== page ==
Vorläufig / Preliminary, work in progress
ESP32 Door Sensor
In the German Computer magazine c't 2018-02 page 78 an interesting project with a ESP32 breakout board (WLAN and Bluetooth on board) was described:
Battery powered Sensor for detecting opening/closing of your house door and pushing this event to your smart phone via Internet with the MQTT protocol.
Open/close event -> MQTT broker (server) -> MQTT client (Smartphone APP)
All Software free available (mostly via github).
- Low cost (about 24 EUR, if more than one is build)
- Small size (3D printed housing)
Battery powered (LiPo 18650 cell)
- Integrated charge circuit
- Development under Arduino IDE
If you allow a push signal in a MQTT App on a Smartphone, it empties quickly your battery.
- If you want to have a small housing, you need a 3D printer
- You need a lot of background knowledge about software
A mouse click on a picture will expand the picture for better viewing.
A mouse click on a source program will show the listing in a new window with colour coding.
ESP32 Breakout Board
In May 2017 company WEMOS offered the ESP32 breakout board LoLin32. An ESP32 module (with FCC number) with micro-USB connector and a Lithium battery interface (usually 18650 type). The USB-UART converter is a Silicon Labs CP2104 chip (datasheet see at #Links). It is available in China for about 7 EUR.
A schematic is available.
The used voltage regulator ME6211 has just 0.1 V drop, datasheet see at #Links.
The used Linear Li-Ion Battery Charger LTC4054 is adjusted for 500 mA charge current, datasheet see at #Links.
Also on the market aliexpress is the LoLin32 Light, which will be offered for about 4 EUR, but has no FCC number and the USB-UART converter is a cheap CH340 chip. The battery plug is there in parallel with the USB plug.
The LoLin32 board contains the ESP-WROOM-32 module:
- CPU clock: Standard 80 MHz
- RAM: 520 KB RAM
- Flash: external 4 MB
- I/O: 26 pins
- Temperature sensor: range of -40°C to 125°C
- Hall sensor
The pinout of the ESP32Dev Board and the Wemos LoLin32 are different.
The software API (Application Programming Interface) version 3.0 is described here.
Let's come to the details:
Supply voltage, analog: 3.3 V
Reference voltage: nominal 1.1 V, span: 1.0 - 1.2 Volt, see here
Offset: the ADC has an offset voltage of 0.1 V.
Voltage Scaling: Espressif tell about attenuation. The highest usable attenuation is 6 dB = divider factor 2. The maximum attenuation is 11 dB (software default), but it is not linear, and needs a lookup table for using it.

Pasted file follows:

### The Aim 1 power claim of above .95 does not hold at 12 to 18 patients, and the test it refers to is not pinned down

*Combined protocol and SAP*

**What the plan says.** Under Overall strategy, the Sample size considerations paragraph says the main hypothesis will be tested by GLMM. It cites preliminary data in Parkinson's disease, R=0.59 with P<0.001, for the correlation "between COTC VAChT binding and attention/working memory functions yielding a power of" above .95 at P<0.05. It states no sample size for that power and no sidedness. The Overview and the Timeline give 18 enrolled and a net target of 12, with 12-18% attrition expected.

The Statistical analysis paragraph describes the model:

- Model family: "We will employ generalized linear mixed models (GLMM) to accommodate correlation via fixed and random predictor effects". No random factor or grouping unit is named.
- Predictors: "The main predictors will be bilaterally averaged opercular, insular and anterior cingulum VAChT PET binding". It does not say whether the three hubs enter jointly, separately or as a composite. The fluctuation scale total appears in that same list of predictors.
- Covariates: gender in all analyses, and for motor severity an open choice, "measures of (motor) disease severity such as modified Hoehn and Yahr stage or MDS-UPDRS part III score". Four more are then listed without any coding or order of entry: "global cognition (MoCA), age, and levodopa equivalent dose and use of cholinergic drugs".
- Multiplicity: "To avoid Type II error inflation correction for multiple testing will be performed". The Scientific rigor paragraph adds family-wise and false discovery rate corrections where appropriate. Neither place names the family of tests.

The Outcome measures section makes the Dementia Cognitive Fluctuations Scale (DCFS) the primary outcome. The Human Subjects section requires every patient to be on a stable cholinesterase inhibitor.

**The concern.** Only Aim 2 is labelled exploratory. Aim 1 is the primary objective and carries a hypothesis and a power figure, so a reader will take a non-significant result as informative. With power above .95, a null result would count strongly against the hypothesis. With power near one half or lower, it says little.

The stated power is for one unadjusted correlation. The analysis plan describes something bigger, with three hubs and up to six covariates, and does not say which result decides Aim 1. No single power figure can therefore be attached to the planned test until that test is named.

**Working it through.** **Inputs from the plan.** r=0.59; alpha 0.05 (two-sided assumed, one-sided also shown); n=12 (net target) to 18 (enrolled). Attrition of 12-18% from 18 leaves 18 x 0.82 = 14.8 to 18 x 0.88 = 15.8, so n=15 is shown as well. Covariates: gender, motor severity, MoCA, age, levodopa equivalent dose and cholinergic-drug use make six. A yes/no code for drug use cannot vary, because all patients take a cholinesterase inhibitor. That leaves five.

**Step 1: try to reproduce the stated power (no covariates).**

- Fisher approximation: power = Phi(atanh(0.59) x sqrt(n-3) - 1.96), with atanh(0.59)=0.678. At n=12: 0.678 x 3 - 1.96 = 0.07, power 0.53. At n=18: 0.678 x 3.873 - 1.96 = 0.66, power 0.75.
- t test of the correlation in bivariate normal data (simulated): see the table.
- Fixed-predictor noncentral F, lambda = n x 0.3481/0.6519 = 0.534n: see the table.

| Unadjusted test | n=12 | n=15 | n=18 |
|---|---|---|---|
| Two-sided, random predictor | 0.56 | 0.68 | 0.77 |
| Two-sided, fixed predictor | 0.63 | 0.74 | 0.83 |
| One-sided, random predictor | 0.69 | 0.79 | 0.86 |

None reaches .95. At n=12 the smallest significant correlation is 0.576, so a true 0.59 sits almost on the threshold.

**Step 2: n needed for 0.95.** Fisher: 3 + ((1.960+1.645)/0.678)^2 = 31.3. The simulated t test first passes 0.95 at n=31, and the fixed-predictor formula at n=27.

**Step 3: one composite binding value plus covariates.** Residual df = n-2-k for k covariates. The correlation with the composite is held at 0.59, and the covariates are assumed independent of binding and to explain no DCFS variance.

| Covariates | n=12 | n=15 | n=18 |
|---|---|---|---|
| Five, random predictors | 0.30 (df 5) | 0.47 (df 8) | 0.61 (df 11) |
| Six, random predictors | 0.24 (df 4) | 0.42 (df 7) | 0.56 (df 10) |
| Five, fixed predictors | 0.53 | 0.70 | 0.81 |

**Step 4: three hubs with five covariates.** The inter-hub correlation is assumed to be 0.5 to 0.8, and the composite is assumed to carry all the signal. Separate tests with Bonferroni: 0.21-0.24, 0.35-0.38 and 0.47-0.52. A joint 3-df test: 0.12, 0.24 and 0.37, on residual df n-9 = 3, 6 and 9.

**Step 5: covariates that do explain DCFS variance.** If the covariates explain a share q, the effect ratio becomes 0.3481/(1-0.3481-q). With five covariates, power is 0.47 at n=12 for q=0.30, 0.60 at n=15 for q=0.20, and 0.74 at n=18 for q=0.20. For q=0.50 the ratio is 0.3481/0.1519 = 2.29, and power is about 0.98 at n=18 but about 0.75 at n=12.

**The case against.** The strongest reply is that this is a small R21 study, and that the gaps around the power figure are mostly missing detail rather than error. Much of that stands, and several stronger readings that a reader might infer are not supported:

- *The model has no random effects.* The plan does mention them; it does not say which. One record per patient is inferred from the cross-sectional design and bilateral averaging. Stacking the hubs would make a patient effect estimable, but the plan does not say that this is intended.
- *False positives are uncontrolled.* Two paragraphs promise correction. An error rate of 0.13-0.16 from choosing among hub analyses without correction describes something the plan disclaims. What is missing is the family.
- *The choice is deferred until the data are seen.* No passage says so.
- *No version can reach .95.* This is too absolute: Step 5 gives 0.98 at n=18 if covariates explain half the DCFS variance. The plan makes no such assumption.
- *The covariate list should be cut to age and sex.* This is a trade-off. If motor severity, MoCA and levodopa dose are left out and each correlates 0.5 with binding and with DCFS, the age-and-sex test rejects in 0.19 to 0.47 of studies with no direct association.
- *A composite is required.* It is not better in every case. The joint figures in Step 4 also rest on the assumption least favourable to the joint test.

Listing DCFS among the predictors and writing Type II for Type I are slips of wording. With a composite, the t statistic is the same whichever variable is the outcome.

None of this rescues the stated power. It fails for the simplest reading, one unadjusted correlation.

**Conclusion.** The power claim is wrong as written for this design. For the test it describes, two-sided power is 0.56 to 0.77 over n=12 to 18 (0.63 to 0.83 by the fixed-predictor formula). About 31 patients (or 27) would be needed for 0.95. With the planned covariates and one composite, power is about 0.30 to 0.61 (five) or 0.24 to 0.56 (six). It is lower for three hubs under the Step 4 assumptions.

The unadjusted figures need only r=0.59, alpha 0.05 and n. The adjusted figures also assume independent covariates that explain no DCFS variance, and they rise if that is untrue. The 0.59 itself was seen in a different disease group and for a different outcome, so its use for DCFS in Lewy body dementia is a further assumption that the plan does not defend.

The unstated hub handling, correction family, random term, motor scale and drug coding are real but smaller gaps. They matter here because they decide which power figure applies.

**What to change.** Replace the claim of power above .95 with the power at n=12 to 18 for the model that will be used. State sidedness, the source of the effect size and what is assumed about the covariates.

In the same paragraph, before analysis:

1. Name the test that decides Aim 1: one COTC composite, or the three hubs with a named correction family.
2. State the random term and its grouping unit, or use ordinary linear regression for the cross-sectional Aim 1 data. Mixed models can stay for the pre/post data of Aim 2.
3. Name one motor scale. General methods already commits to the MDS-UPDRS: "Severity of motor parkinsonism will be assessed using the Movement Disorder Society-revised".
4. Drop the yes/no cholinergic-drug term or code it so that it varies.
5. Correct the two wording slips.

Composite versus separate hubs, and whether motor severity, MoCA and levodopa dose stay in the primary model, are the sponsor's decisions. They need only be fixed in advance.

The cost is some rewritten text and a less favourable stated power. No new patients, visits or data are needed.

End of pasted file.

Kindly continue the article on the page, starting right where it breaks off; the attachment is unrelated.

See on the right side the picture. The jumper can be replaced with an mA meter for measuring the standby current.
So, with 6 dB attenuation you get an input range of 0.1 V to 2.0 - 2.4 V. With a 1:3 resistor divider you get a 6.0 - 7.2 V range, which needs to be calibrated by software.
Resolution: The maximum is 12 bit (0..4095, software default).
In order to scale down the LiPo battery voltage of maximum 4.2 V, you need a voltage divider 1:3. Because you have to calibrate anyway, the resistors need not to be very accurate. Additionally you need one resistor to compensate the 0.1 V offset. The schematic then looks like:
// Voltage scaler, expand voltage range, eliminate 0.1 V offset, resistors 5% or better // 3.3 V --+3M3+--+--- ADC pin 34, 0.1 V...2.2 V, ADC -6dB // | // VBat 0 - 6.6 V --+220K+-+--+100K+---| GND // // 3.3 V ---+reed-contact+---Pin 33---+120K---| GND, pull down resistor
Noise: Another problem is noise. I tried to reduce that by averaging, factor 16. Another problem is the deviation of the first ADC value. Therefore I just swallow that in the software. Let's see the measurement values:
4.12 V input voltage, single values, without first value 2855 2845 2841 2844 2868 2843 2842 2843 2847 2846 2842 2813 2863 2842 2843 2862 Average: 2846, span: -33 (-0.8 %) - +22 (+0.54 %) percent of 4095 full scale # That is not very good for a 12 bit resolution. 1,302 V = 2846 -> 1 step = 0,46 mV
A test for stability and offset showed the following values:
99.4 mV input voltage, each value was an average of 16 measurements Average (n=16): 9 Average (n=16): 9 Average (n=16): 7 Average (n=16): 9 Average (n=16): 9 Average (n=16): 11 Average (n=16): 8 Average (n=16): 18 Average (n=16): 4 Average (n=16): 5 Average (n=16): 9 Average (n=16): 13 Average (n=16): 9 Average (n=16): 8 Average (n=16): 9 Average (n=16): 5 Average = 9, span -5 (-0.12 %) - 9 (+0.22 %) percent of 4095 full scale
Now the test for the battery voltage:
4.11 V input voltage, each value was an average of 16 measurements Average (n=16): 2852 Average (n=16): 2849 Average (n=16): 2850 Average (n=16): 2848 Average (n=16): 2849 Average (n=16): 2848 Average (n=16): 2849 Average (n=16): 2851 Average (n=16): 2848 Average (n=16): 2849 Average (n=16): 2849 Average (n=16): 2848 Average (n=16): 2849 Average (n=16): 2849 Average (n=16): 2847 Average (n=16): 2848 Average = 2949, span -2 (-0.05 %) - +3 (+0.07 %) percent of 4095 full scale # That looks much better now, about 11 bit resolution.